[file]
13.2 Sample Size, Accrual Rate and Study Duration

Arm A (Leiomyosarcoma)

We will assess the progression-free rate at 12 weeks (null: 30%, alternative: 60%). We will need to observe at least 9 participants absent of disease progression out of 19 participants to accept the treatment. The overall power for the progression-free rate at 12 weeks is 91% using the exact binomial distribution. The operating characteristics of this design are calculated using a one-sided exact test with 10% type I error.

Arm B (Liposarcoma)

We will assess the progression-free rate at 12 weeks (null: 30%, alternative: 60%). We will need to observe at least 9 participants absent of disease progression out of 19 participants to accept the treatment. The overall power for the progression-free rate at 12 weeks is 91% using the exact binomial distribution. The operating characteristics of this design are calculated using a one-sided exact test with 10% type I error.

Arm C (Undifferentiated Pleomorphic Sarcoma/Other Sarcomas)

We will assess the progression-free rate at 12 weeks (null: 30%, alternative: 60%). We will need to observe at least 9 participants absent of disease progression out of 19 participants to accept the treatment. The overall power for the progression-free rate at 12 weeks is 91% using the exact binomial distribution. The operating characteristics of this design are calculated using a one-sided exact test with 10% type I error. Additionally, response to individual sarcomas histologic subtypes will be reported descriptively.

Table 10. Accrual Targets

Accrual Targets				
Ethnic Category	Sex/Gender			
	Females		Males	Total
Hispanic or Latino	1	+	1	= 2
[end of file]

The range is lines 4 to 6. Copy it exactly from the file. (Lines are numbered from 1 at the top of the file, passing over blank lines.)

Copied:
Arm B (Liposarcoma)

We will assess the progression-free rate at 12 weeks (null: 30%, alternative: 60%). We will need to observe at least 9 participants absent of disease progression out of 19 participants to accept the treatment. The overall power for the progression-free rate at 12 weeks is 91% using the exact binomial distribution. The operating characteristics of this design are calculated using a one-sided exact test with 10% type I error.

Arm C (Undifferentiated Pleomorphic Sarcoma/Other Sarcomas)